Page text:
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It seems the police didn't want to allow the foreigners to travel so close to the Iraqi border, "for our own safety" they said! Atah and Atah felt very bad. Our kind friends had arranged for a beautiful afternoon in their homes. Their families were preparing special foods for us, and the whole village was eagerly awaiting our arrival, and now we would never arrive. We couldn't even call them and let them know that we weren't coming since there were no phones in the small village.

Talajar Homes

The homes in Talajar as in all the villages we passed in Kordeston are multi-level, built so that the roofs of one level of homes are the ground level for the next level of homes. Inside, the homes are surprisingly cool and comfortable. The kitchens all have pits in the center of the floor were a fire is lit, and flat bread is made by sticking it to the sides of the pit. This pit also helps in heating the room during the harsh winter months. The bottom level of most homes includes a stable for the sheep and goats. Whether you enter a house from above via the roof, or from below, you will surely be surprised to find how roomy the houses are inside. All of the houses in Talajar had electricity, but we didn't see any television sets or refrigerators, only lights and radios. The village also has running water, but most houses have taps outside the homes, near the outhouses.

So we started driving down hill again, upset about our misfortune. But hey, we still had a bus full of good food and good folk and we were still driving through some beautiful scenery, so why not make the most of it? We all agreed that instead of just returning to the city we should stop and have a picnic somewhere. The chicken might be a little difficult to cook, but we had a lot of other great stuff to keep our tummies happy.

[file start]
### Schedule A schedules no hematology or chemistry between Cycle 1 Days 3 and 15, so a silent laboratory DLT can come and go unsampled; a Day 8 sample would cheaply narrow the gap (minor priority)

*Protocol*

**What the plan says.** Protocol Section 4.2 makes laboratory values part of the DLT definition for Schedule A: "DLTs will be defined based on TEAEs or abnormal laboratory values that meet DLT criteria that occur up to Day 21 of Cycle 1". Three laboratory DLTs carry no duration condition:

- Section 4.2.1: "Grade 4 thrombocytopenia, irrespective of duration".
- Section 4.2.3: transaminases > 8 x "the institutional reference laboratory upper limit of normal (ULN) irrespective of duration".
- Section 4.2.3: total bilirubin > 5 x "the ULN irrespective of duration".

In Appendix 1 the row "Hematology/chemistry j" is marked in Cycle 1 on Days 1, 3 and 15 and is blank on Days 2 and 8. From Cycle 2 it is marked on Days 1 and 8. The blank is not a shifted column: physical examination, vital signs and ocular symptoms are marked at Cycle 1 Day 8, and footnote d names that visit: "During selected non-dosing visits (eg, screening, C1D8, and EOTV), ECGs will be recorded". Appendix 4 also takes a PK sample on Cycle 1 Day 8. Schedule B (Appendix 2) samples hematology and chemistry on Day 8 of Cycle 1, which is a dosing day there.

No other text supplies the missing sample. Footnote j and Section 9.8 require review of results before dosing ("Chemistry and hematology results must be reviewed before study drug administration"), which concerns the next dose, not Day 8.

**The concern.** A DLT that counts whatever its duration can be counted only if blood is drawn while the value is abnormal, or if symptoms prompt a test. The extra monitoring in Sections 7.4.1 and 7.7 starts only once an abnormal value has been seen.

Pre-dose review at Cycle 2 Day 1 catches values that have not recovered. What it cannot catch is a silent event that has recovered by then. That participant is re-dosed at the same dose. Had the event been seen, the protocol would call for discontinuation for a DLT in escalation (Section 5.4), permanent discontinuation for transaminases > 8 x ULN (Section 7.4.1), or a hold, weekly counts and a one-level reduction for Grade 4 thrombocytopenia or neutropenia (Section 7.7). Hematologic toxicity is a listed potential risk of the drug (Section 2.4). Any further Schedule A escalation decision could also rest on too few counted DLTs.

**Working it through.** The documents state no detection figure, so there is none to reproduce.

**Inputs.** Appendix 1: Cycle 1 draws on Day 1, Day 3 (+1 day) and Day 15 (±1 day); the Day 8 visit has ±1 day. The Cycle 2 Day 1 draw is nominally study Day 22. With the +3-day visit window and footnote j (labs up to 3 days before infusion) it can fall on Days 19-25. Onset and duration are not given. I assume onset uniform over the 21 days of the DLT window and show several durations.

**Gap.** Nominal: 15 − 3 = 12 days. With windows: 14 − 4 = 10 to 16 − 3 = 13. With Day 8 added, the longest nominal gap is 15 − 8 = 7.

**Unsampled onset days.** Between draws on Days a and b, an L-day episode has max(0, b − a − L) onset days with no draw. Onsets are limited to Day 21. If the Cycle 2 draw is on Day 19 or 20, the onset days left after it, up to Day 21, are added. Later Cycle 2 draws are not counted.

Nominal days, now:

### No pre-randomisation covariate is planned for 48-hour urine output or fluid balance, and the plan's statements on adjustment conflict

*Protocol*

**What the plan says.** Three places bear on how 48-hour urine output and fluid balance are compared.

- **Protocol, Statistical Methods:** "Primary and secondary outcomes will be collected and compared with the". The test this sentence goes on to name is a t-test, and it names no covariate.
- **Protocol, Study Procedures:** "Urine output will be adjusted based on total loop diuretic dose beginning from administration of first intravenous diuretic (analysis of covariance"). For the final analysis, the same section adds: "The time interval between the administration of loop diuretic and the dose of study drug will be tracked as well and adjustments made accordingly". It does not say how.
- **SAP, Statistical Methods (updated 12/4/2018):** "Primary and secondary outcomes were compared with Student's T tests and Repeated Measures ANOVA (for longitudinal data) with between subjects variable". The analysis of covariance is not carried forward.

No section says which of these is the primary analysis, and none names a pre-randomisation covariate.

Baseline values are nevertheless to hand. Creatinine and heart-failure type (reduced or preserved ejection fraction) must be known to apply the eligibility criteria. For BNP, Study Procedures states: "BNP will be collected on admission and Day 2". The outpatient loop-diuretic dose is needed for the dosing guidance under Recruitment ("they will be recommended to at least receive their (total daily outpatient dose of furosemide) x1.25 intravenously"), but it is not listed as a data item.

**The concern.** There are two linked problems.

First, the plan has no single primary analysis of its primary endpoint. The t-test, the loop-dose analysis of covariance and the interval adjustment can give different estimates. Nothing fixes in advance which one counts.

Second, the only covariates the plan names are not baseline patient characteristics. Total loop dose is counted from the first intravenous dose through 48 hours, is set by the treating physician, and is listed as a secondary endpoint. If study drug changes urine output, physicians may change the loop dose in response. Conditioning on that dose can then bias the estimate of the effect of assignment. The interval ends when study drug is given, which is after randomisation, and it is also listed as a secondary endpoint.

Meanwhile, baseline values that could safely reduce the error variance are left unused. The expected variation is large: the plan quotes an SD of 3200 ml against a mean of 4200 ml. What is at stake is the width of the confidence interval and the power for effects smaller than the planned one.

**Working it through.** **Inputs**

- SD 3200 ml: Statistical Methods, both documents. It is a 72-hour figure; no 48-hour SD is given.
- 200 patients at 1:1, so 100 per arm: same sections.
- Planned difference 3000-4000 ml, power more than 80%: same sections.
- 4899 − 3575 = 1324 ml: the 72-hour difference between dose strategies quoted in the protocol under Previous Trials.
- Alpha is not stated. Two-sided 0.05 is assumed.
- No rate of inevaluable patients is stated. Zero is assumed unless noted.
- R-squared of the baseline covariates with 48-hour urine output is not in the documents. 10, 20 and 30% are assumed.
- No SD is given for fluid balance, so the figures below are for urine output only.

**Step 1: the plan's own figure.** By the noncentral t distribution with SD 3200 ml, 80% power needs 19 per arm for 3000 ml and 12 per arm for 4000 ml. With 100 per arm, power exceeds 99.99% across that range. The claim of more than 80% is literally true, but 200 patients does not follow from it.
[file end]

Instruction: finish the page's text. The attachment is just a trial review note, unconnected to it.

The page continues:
Atah and Atah were still a bit sad though. They really wanted to share their culture with us, and we really wanted to learn about traditional Kurdish life too. It was a major bummer, but we had to make the most of it.

As we continued downhill, looking for the perfect picnic spot, we passed a small village on our right, and Atah asked Samat to stop the bus. He got out and started talking to a man who was walking by, and the next thing we knew, we were unpacking the bus. We had been invited to have lunch in the village!

Talajar, like all the other villages we had passed along the way, was built on the side of the mountain overlooking the river below. The houses were made of mud and wood and had dirt roofs that looked like the ground. Within minutes, little faces of boys and girls were popping up over the rooftops, as everyone gathered to see who the strange visitors were that had just arrived.

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who are these strange visitors?
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The guard that Atah originally spoke with walked us through the village towards his home, the village was beautiful, but what caught our attention the most was the beautiful clothing of the Kurdish women. The shimmery, glittery, fabrics and colorful patterns were such a contrast to the normal dark attire of Iranian women. Kurdish women still "cover up" in accordance with Iranian law, but they do it their own way ...in bright scarves and flashy clothes!

Everywhere we walked we would see streaks of bright colors whiz past as shy girls, ran here and there sneaking a peak at the Americans who had arrived. All the villagers were curious, but shy, so we would see smiling faces watching us from rooftops and through windows. That's when I realized, that we were probably the first foreigners who had ever visited this village, what a strange sight we must have been!